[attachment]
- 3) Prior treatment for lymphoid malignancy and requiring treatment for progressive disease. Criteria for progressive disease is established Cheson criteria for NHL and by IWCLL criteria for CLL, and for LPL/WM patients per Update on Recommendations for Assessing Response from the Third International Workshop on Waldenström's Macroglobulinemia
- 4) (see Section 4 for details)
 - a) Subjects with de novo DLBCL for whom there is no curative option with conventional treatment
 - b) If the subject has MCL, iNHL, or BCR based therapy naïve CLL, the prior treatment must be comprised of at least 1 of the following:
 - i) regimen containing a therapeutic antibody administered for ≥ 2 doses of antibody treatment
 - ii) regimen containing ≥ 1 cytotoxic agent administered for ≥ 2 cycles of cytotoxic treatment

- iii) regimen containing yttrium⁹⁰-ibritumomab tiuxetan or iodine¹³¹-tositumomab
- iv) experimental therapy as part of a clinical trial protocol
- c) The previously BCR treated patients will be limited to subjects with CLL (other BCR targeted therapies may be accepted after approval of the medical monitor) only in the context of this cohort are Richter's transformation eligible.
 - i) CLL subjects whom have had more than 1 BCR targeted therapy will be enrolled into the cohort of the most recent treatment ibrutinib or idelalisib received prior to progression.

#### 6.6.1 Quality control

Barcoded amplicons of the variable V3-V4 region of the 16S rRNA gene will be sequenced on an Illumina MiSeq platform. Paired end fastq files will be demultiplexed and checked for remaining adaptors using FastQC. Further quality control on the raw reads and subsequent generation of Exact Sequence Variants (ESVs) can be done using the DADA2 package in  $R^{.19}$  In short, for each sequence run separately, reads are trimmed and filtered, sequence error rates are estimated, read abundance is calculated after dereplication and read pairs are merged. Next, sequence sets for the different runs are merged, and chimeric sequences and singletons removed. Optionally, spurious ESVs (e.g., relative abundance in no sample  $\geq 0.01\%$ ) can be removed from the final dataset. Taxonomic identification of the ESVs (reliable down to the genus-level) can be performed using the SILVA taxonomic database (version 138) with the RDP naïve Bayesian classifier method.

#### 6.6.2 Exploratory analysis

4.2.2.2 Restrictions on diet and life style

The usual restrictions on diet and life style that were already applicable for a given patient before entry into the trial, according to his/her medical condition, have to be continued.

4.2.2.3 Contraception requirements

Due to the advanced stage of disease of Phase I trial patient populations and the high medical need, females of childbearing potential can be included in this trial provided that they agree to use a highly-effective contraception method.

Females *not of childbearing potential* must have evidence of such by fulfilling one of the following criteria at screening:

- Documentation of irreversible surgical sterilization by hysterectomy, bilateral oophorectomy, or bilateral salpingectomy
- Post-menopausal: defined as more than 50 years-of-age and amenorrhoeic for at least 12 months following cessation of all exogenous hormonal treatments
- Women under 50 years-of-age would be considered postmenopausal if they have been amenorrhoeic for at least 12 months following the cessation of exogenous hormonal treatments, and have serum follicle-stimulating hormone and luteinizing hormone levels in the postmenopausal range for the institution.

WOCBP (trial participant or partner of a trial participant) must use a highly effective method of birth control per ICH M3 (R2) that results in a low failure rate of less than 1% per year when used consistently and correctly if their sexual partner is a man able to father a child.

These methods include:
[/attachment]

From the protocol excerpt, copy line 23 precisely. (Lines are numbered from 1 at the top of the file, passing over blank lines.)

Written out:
These methods include: